To investigate the effects of thermal dynamics on P. diaphorinae, we compared the development rates and longevity of male and female parasitoids reared under 5 average daily temperatures (15, 18, 20, 25, and 32 °C) that were either constant or fluctuated over 24 h. The thermal thresholds for male and female P. diaphorinae males and females were estimated using 1 linear and 2 nonlinear (Performance-2 and Ratkowsky) temperature-dependent models. Models were evaluated based on the goodness-of-fit to observed development rates for constant and fluctuating temperatures, and biological relevance of the theoretical lower and upper development threshold estimations. The results of these studies are presented here.
Materials and Methods
MATERIAL SOURCES FOR EXPERIMENTS
Diaphorina citri nymphs used as hosts for D. aligarhensis development were obtained from Candidatus Liberibacter asiaticus-free colonies maintained at the University of California-Riverside, Insectary and Quarantine Facility, Riverside, California, USA (Hoddle & Pandey 2014; Bistline-East et al. 2015; Bistline-East & Hoddle 2016). The initial population of Candidatus Liberibacter asiaticus-free D. citri were collected from backyard citrus trees in Riverside and Los Angeles counties, California, USA (California Department of Food and Agriculture permit number 2870). Diaphorina citri colonies were reared on 1.5-yr-old Citrus volkameriana V. Tenore & Pasquale (Rutaceae) plants at 27 ± 2 °C, a 14:10 h (L:D) photoperiod, and 40 ± 5% relative humidity (RH), in riser cages (15 × 15 × 30 cm [W × D × H]) constructed from 2 U-shaped acrylic risers (S&W Plastics F2191, Riverside, California, USA) with the back covered with no-see-um netting (Skeeta, Bradenton, Florida, USA), and the front covered with a 30 cm long no-see-um sleeve to allow access into cages (Bistline-East et al. 2015). Plants were grown in greenhouses at the University of California-Riverside, Agricultural Operations (27 ± 2 °C, 50 ± 6% RH, and natural sunlight) in 0.5 L pots with University of California-Riverside Type III potting soil mix, with daily watering, and Osmocote Pro 19:6:12 granular fertilizer (The Scotts Company LLC, Marysville, Ohio, USA) applied every 3 mo. Plants were pruned regularly until new shoots (i.e., flush growth) emerged; D. citri requires newly developing young citrus foliage for oviposition and nymph development (Milosavljević et al. 2018).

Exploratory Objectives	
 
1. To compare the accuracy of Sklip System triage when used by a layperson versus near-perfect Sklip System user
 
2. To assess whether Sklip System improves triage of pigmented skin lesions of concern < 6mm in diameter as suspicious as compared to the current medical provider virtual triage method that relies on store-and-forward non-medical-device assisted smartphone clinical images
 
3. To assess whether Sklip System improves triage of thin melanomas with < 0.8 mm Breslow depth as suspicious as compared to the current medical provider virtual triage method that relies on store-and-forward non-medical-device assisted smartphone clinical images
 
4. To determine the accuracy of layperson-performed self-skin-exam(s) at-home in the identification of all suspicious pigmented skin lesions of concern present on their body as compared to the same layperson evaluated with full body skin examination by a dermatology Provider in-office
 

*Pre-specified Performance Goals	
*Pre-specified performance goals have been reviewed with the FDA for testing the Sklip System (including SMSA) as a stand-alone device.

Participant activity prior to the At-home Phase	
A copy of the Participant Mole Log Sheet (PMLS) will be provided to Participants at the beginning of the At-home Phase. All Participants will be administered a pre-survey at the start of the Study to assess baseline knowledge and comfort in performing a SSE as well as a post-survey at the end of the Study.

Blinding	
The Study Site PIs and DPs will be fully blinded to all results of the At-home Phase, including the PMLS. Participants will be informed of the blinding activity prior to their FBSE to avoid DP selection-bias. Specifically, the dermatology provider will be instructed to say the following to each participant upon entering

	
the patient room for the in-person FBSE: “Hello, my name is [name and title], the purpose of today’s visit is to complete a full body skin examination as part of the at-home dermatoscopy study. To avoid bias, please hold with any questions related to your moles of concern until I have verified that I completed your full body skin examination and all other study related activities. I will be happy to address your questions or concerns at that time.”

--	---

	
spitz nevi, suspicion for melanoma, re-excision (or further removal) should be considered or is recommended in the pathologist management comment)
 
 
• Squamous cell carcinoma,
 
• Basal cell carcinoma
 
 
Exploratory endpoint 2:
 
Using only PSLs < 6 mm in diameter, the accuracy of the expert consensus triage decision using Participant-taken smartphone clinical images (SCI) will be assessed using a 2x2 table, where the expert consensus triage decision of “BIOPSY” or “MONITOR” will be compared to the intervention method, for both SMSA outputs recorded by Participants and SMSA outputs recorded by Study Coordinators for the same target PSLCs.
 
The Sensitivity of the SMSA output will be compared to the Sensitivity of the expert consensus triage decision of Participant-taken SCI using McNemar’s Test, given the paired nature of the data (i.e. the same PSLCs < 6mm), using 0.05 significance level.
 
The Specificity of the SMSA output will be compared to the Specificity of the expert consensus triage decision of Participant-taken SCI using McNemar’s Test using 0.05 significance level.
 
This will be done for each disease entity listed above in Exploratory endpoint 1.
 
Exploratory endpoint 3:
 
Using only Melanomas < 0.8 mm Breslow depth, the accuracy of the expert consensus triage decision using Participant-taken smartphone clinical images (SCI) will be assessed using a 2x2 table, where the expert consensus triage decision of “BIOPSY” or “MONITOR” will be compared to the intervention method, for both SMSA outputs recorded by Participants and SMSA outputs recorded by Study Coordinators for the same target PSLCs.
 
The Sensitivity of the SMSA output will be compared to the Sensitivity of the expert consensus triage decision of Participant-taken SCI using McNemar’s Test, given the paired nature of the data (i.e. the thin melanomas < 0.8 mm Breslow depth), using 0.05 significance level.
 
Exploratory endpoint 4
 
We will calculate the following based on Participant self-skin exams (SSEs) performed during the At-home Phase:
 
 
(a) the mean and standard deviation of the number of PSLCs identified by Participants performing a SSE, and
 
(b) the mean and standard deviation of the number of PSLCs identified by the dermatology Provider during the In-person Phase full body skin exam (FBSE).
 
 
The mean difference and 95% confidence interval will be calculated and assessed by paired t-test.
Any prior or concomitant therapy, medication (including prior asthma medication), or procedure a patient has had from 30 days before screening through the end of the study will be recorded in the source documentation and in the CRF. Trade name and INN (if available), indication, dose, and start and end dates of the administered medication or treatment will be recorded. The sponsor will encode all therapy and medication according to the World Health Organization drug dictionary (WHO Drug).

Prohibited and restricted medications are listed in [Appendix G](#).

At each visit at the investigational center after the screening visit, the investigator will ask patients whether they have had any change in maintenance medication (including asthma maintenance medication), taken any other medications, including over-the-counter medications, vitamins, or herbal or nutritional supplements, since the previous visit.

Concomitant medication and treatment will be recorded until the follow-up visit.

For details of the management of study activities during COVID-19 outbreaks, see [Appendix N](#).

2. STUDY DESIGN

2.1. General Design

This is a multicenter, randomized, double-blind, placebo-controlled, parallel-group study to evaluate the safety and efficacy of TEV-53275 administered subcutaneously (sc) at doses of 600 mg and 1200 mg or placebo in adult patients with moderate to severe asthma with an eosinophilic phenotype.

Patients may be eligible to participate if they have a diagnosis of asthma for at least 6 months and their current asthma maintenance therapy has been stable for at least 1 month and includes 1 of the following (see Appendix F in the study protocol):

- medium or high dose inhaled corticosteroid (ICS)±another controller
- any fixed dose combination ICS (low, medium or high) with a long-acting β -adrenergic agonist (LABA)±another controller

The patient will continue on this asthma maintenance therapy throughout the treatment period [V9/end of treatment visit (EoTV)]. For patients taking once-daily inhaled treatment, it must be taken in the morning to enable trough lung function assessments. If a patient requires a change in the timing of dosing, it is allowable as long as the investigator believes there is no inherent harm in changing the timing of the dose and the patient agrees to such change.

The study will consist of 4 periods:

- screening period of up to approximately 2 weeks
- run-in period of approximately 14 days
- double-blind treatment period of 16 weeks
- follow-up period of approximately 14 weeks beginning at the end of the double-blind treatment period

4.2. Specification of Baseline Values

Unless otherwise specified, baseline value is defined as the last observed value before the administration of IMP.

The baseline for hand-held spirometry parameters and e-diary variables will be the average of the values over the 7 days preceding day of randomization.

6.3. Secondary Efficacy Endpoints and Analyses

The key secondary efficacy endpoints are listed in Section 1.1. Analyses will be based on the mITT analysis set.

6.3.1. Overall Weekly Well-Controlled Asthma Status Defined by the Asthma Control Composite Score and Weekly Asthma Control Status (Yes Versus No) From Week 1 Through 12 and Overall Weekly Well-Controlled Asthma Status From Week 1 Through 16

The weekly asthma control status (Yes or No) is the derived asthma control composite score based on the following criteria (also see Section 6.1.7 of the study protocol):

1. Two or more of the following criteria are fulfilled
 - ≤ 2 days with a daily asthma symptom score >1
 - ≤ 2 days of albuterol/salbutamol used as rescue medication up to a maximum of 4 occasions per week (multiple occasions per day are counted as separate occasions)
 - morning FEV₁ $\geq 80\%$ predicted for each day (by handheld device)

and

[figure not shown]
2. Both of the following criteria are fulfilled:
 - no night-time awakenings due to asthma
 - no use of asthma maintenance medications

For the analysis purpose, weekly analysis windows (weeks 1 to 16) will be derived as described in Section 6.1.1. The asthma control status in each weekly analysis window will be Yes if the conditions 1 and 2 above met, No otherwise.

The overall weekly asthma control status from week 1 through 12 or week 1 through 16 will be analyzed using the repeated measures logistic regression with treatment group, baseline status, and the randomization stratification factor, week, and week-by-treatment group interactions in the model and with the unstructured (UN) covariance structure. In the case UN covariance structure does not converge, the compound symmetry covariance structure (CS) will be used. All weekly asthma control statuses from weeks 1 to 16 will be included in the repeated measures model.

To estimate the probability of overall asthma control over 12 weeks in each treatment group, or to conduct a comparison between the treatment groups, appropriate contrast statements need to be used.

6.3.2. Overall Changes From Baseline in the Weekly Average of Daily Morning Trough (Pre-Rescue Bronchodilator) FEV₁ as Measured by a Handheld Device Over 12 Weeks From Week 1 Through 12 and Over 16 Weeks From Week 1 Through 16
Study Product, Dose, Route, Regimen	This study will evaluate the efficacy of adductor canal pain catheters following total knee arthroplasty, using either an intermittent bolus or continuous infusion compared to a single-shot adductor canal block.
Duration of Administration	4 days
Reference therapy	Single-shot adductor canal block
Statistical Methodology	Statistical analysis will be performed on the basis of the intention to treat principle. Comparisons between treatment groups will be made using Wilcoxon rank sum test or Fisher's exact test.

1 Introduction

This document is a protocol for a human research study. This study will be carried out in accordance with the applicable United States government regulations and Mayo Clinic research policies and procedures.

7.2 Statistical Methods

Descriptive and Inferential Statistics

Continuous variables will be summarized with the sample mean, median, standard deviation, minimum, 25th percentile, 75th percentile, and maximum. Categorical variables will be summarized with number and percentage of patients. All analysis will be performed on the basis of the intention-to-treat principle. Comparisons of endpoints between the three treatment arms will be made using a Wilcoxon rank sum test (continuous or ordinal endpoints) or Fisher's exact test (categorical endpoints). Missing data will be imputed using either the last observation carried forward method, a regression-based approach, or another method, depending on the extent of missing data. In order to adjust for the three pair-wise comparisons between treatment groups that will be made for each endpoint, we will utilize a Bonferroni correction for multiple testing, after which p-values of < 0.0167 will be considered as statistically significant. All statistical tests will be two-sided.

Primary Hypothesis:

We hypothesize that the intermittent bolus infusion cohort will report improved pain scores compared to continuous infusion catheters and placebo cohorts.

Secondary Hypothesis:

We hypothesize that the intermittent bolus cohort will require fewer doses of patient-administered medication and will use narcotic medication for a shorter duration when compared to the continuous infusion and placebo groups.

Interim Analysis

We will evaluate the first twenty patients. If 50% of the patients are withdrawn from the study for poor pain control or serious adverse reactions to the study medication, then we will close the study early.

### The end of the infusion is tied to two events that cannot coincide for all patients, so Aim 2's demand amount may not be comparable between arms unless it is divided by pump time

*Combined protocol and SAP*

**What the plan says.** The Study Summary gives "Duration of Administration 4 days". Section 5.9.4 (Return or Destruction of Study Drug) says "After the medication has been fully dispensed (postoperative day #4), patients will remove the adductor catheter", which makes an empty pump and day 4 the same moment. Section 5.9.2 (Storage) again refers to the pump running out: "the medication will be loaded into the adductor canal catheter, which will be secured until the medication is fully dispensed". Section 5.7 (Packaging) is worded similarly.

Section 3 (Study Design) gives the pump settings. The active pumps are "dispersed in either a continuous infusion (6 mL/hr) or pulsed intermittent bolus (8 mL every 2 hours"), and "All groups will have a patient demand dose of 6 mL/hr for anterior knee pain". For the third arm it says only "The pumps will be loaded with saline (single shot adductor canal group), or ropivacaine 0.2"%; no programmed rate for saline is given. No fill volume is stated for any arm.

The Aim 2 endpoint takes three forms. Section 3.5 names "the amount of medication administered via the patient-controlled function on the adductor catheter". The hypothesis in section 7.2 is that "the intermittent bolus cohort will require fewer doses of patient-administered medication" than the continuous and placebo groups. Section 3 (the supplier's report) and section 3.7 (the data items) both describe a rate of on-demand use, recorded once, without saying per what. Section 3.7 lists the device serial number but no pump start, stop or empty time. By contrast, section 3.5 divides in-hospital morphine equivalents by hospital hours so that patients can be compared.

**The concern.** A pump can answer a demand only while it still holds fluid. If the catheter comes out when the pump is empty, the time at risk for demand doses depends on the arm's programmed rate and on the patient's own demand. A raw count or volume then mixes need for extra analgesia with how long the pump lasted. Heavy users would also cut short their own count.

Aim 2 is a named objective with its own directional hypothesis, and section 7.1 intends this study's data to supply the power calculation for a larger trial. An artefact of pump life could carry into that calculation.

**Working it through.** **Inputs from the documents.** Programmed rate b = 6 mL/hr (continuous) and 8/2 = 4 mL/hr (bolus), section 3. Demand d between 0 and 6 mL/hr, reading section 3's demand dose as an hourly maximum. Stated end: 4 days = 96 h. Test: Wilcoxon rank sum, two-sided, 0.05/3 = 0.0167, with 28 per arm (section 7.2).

To establish experimental cohorts of D. citri nymphs on which to raise D. aligarhensis (and subsequently P. diaphorinae), individual citrus plants were isolated in riser cages and transferred from greenhouses to University of California-Riverside, Insectary and Quarantine Facility for D. citri inoculation. Twenty non-sexed D. citri adults were introduced into each riser cage, and females were allowed to mate and lay eggs for 8 to 10 d before removal. Diaphorina citri nymphs were left to develop to second through fourth instars, which required an additional 7 to 10 d at 27 ± 2 °C, 40 ± 5% RH, and a 14:10 h (L:D) photoperiod.